Challenges and Opportunities in Combatting Cyber Fraud in Canada

Challenges and Opportunities in Combatting Cyber Fraud in Canada

Fraud Summit - Toronto 2014 - The vast majority of apprehended cyber fraudsters are not successfully prosecuted, in large part due to a body of law unprepared for the challenges of handling modern, high tech crime.

Now, with comprehensive updates and unprecedented reforms to privacy law, anti-malware, banking, financial reporting legislation the Canadian legal system may be better positioned to identify, convict and deter more cybercriminals than ever before.

This exclusive expert panel discussion will expose:

  • The key aspects of current & upcoming legislation for prosecuting cyberfraud
  • How best to prepare for the changes (i.e. evidence protection, breach investigation)
  • How does the international legal landscape compare with the Canadian system


Canada is considering adopting tougher data security and cybercrime legislation that could serve as a model for other nations. Legislators are debating about a proposal to revamp existing legislation to ensure it not only protects consumer privacy, but also gives law enforcement the investigative power it needs to bring some of the world's leading cybercrime rings to justice. The proposal also calls for tougher penalties for cybercrime.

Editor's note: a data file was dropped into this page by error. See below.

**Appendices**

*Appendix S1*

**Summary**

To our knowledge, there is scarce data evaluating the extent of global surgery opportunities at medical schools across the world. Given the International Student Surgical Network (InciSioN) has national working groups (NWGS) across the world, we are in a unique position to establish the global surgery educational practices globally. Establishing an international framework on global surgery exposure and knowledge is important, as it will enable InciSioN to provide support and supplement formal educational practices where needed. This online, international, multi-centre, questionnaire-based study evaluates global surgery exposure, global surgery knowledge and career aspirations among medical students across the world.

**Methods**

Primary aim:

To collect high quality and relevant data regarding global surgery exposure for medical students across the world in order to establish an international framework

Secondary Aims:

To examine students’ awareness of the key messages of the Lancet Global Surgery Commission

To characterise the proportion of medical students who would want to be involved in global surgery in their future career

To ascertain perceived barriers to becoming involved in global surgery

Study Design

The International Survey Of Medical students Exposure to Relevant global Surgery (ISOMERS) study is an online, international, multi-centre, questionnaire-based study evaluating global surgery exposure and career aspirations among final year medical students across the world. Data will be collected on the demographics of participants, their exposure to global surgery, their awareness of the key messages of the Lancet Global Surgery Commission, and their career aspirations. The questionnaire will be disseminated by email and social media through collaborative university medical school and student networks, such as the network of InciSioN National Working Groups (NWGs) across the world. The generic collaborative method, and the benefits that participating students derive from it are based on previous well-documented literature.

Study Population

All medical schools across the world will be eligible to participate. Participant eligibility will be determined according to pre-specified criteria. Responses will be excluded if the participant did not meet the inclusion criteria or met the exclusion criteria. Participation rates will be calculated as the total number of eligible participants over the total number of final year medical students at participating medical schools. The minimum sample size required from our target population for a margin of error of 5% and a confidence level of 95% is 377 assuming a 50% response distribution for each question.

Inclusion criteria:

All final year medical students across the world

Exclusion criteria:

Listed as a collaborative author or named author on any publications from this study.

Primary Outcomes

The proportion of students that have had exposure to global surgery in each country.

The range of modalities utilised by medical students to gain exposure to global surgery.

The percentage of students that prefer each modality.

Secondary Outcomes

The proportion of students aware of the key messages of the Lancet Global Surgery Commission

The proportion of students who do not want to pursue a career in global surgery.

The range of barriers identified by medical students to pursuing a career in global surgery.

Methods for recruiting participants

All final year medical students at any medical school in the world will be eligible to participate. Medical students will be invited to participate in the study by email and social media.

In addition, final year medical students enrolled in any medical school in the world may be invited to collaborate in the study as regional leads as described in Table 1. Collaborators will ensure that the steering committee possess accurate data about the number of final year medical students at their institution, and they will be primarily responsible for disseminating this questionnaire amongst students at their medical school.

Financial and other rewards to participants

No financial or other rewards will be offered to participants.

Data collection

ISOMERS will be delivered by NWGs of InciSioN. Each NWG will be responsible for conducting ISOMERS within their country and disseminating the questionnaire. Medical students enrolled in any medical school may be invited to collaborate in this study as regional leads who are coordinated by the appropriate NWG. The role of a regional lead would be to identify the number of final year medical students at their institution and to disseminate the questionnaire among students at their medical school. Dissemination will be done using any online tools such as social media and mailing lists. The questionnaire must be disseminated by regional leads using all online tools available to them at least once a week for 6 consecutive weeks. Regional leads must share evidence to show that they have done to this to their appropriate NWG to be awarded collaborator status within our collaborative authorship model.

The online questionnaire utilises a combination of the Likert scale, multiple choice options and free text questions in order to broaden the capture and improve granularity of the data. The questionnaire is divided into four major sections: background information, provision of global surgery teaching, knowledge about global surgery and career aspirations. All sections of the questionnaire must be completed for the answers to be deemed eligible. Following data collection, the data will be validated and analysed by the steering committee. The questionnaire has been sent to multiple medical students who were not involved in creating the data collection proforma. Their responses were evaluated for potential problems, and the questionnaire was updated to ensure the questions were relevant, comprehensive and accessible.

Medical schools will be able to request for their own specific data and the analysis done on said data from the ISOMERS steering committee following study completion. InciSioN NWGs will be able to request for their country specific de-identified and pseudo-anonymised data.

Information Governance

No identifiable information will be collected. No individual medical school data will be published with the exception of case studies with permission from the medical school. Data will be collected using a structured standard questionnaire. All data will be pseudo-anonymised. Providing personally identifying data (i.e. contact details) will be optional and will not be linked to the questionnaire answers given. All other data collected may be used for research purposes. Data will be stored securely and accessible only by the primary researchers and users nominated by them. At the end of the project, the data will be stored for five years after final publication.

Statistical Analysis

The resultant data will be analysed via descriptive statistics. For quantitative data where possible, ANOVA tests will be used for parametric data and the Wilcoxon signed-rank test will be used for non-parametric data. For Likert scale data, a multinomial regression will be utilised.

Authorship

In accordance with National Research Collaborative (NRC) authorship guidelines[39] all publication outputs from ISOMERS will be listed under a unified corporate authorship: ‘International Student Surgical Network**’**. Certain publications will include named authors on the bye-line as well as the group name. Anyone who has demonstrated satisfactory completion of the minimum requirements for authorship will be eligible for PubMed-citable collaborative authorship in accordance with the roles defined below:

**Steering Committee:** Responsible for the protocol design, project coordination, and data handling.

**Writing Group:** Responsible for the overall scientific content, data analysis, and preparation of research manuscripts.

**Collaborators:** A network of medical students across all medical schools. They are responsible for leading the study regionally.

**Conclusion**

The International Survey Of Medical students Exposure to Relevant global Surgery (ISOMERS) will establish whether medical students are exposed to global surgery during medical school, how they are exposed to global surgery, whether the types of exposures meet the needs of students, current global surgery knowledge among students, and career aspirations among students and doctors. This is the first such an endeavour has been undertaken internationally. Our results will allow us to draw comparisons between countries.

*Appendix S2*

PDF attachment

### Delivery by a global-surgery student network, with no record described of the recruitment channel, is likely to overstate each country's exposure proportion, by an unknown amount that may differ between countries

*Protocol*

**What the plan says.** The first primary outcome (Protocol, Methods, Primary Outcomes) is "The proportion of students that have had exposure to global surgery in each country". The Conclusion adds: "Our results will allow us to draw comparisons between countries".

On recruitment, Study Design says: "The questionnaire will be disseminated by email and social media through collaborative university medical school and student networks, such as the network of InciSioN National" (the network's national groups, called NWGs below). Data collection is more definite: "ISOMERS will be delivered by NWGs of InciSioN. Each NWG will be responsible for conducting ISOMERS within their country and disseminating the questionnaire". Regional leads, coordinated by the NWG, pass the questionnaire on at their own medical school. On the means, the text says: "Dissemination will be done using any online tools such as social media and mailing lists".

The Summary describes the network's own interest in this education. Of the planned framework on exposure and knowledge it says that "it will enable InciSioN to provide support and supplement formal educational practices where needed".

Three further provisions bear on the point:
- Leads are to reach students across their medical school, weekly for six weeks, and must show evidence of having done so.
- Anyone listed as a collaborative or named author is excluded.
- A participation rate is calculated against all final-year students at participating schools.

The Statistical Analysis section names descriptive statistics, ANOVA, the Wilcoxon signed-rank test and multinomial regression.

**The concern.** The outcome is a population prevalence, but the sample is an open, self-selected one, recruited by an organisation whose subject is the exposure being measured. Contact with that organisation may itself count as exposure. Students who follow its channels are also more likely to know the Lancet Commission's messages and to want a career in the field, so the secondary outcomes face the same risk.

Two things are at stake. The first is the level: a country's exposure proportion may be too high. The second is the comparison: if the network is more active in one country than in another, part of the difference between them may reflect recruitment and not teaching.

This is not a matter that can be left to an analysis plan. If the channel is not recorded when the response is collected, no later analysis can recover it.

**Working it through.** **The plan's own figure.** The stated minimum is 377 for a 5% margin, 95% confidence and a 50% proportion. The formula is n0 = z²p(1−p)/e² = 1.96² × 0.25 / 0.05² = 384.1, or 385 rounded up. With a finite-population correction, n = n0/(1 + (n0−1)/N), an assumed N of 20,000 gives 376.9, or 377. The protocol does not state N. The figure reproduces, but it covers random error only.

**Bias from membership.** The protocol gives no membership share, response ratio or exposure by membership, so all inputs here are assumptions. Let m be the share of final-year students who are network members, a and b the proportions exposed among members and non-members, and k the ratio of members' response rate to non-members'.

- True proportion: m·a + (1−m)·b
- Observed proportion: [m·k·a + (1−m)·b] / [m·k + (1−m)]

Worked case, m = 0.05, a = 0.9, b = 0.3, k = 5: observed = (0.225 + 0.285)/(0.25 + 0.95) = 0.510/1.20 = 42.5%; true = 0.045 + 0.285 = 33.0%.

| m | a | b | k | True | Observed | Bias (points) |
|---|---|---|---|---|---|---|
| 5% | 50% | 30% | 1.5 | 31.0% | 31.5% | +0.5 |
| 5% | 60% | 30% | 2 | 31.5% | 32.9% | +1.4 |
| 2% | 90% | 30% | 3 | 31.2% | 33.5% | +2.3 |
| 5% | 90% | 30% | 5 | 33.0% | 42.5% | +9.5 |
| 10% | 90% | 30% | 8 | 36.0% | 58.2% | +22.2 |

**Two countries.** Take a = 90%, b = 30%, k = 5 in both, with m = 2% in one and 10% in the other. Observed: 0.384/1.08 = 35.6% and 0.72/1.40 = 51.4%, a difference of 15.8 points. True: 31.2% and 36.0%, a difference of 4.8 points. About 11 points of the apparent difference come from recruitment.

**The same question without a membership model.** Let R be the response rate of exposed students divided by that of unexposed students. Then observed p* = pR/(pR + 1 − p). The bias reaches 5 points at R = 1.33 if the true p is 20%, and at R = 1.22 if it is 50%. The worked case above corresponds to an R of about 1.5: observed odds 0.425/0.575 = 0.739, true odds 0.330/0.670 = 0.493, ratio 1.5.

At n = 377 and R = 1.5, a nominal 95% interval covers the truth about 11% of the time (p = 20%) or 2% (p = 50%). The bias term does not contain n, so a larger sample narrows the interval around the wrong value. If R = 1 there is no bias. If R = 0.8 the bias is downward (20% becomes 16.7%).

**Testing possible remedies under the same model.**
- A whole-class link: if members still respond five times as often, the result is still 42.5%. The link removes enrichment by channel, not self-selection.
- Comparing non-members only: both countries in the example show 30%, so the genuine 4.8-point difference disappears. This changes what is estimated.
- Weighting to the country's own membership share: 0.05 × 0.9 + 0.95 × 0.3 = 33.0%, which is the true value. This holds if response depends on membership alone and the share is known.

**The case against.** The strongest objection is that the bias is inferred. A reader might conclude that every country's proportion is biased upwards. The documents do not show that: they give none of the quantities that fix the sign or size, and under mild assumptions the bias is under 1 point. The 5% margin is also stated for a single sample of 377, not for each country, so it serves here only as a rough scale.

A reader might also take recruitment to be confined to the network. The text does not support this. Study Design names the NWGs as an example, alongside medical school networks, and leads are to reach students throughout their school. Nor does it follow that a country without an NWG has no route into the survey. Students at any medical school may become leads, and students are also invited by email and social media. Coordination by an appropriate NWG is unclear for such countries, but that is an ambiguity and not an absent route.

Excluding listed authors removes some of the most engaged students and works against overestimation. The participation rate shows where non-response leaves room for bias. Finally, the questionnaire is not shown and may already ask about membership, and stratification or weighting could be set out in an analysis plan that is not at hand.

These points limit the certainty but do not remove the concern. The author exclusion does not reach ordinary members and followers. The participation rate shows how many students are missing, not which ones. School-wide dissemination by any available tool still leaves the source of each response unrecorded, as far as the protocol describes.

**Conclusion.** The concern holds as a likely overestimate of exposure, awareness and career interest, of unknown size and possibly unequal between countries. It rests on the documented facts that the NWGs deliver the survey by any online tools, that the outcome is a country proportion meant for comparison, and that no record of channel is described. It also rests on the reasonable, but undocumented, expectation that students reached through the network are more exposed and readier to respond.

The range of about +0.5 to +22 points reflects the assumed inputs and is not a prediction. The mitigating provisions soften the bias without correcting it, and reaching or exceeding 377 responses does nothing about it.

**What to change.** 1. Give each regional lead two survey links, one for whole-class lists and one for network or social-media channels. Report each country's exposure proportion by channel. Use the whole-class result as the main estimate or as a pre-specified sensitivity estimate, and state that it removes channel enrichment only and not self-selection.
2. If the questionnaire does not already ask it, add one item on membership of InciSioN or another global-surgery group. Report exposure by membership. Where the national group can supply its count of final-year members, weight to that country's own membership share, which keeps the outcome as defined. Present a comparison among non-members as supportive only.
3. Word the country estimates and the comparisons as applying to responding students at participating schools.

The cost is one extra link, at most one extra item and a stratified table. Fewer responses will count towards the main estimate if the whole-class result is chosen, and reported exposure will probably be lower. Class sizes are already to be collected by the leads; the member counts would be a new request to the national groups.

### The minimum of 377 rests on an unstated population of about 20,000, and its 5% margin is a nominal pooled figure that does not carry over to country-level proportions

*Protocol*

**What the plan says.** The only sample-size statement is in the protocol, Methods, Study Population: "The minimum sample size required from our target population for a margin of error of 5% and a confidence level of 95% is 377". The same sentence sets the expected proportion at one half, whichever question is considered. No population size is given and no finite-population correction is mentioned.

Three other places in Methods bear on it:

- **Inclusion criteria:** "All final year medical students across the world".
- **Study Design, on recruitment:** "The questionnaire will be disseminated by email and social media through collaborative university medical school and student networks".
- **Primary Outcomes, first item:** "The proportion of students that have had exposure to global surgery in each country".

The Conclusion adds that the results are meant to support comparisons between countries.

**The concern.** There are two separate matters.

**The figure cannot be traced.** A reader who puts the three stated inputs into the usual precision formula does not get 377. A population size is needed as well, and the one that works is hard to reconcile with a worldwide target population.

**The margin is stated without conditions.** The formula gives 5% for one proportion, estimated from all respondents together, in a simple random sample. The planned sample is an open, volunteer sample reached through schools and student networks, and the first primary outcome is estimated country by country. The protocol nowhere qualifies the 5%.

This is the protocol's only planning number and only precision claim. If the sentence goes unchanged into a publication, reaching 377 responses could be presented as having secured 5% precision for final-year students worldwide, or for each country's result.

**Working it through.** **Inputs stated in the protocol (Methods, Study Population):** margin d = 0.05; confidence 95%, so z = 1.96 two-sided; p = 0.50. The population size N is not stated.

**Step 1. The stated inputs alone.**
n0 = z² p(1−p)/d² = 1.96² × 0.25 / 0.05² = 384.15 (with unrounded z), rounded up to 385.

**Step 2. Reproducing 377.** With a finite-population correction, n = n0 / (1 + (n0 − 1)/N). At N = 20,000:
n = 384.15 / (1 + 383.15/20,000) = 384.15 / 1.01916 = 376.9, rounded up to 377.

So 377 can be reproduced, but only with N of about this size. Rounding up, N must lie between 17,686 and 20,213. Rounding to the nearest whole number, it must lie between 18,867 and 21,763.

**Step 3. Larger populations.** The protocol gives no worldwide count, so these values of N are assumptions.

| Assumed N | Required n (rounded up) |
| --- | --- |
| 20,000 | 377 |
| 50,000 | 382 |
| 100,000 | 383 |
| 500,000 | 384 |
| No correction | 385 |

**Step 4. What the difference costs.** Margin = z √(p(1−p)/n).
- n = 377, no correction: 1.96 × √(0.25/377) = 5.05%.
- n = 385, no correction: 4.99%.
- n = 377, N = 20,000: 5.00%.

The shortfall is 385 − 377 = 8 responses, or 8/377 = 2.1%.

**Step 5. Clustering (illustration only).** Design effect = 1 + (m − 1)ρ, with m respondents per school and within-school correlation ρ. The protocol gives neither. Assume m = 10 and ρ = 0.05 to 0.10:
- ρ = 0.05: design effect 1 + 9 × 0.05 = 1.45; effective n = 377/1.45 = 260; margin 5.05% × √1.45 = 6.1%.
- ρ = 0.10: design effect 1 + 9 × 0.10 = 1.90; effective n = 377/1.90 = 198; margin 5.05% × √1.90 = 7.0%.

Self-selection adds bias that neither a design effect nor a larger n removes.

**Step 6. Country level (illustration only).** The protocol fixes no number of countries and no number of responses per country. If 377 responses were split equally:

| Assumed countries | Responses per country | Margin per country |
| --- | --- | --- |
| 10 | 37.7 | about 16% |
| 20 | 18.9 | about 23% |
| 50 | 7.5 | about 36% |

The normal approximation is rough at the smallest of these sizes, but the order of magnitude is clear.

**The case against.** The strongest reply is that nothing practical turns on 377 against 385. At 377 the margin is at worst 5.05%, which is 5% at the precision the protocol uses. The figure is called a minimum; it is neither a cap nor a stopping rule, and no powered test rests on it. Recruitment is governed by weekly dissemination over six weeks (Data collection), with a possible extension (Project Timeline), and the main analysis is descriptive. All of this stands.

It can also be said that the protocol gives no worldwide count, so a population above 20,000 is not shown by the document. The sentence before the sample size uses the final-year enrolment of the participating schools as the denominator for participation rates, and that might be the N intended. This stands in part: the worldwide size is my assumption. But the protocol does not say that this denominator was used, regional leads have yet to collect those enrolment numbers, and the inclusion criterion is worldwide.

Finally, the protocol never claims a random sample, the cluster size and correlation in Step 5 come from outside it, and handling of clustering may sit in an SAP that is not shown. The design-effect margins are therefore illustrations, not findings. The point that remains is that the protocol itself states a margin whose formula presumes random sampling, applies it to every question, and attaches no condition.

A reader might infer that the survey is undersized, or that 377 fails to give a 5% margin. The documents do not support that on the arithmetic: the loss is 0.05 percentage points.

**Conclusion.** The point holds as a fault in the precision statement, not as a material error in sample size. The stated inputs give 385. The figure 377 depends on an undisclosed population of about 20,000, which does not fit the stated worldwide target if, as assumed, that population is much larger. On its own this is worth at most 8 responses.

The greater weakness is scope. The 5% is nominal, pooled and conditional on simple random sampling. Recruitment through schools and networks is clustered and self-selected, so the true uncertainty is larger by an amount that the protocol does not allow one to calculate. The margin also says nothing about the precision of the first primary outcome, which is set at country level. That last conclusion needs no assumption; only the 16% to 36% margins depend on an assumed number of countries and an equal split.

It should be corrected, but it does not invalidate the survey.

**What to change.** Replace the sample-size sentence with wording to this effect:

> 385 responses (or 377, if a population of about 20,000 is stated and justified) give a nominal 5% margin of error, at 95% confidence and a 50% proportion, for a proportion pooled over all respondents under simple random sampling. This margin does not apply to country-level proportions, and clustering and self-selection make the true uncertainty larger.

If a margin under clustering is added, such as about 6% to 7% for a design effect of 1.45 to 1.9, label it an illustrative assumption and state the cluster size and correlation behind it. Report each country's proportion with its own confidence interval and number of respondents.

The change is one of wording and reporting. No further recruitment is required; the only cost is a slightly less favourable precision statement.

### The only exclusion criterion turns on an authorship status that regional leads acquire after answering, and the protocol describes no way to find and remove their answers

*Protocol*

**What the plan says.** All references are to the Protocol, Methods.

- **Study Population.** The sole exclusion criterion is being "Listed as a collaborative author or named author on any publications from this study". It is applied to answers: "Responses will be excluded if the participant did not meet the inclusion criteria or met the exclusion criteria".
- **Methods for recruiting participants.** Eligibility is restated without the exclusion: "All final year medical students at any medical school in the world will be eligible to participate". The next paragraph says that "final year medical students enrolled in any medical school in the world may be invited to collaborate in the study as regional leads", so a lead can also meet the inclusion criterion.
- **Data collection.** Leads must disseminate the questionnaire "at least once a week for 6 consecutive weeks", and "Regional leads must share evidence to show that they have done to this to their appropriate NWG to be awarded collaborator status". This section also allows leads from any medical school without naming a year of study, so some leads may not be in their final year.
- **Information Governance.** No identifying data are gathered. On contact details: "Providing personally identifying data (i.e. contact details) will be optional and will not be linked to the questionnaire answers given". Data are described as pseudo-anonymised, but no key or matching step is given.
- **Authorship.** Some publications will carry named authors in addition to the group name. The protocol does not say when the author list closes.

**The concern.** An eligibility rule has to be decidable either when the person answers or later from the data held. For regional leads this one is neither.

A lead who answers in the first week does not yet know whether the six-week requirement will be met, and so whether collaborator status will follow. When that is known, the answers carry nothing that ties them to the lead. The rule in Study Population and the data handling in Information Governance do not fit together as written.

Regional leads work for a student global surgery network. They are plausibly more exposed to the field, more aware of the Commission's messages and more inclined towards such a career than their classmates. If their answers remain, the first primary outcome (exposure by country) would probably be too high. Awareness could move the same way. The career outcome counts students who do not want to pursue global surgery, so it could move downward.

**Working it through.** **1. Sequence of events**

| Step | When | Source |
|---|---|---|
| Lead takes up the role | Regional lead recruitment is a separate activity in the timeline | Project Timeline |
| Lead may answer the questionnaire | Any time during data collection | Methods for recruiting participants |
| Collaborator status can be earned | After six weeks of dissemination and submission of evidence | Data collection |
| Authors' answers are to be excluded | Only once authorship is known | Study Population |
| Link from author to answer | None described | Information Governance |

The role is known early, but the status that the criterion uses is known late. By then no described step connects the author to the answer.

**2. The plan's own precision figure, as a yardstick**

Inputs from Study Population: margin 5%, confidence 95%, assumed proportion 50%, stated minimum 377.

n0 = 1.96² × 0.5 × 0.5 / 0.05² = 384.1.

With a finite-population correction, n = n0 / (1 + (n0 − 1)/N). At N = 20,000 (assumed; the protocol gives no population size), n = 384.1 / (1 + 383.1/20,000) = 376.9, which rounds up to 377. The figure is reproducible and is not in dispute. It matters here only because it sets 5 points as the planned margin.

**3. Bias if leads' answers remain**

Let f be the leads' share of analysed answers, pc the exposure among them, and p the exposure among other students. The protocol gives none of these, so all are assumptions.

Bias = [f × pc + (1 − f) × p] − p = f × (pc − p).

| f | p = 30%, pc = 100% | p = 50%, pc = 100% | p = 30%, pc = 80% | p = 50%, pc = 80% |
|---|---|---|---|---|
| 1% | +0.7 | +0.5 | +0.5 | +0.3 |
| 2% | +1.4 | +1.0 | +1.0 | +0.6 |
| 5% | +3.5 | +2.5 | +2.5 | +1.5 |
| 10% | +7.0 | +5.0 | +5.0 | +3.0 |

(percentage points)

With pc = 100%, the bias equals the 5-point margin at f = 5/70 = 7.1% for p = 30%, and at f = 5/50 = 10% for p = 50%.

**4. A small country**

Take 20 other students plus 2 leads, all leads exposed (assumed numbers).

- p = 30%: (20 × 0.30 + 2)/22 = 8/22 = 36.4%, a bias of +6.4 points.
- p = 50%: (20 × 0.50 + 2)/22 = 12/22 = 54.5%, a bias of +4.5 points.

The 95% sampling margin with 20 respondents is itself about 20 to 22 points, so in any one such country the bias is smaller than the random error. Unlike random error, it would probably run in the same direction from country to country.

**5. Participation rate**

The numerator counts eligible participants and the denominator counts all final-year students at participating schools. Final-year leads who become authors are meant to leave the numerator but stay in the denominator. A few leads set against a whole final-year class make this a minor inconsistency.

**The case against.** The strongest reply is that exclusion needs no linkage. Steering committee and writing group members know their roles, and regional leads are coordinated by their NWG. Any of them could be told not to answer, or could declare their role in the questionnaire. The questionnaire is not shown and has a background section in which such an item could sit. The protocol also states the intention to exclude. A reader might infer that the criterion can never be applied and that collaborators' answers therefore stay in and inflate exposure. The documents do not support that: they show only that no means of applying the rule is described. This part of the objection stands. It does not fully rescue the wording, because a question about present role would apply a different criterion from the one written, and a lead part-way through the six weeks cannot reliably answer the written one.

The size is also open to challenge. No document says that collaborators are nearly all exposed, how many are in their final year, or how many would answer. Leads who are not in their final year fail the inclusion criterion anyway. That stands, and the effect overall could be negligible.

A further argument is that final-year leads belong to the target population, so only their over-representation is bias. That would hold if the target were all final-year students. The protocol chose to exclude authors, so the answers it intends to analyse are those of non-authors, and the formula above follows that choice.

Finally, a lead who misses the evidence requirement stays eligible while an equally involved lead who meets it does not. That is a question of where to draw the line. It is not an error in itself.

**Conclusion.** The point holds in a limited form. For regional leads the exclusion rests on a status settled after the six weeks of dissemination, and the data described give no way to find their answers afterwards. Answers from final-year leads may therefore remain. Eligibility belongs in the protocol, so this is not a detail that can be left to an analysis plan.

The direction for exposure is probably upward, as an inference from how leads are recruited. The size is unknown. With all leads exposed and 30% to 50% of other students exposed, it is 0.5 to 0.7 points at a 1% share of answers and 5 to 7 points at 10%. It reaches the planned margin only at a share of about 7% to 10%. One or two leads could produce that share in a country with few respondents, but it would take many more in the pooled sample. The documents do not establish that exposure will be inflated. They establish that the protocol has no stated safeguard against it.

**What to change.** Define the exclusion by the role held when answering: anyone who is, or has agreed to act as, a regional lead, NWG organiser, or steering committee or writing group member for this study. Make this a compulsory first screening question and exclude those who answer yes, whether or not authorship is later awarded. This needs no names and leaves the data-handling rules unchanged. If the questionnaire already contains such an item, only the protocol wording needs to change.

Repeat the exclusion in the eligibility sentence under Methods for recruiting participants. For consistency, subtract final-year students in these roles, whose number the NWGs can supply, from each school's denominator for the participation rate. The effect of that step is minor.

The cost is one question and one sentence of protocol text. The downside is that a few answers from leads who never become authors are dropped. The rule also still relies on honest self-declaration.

Countries throughout the world have widely varying, and often conflicting, data protection and privacy laws that sometimes can hinder international cybercrime-fighting efforts. Canada's legislative efforts, if successful, could serve as a model for other data protection laws throughout the world.

During this panel discussion, Claudiu Popa CEO, Informatica Security, & Founder, KnowledgeFlow and panelists Fred Hopper, Director of Security at Giesecke & Devrient Canada and John Wunderlich, President of John Wunderlich & Associates, will review Canadian cybercrime regulations from a global perspective. The discussion will review:

  • Why the vast majority of cybercrime leaders who are apprehended are not successfully prosecuted;
  • Why varying international laws related to cybercrime are often to blame;
  • Steps Canadian organizations are taking now to enhance information sharing, even without legislation;
  • Why more public education about cybercrime is needed; and
  • The types of breach-detection technologies all companies should be implementing.

In Development

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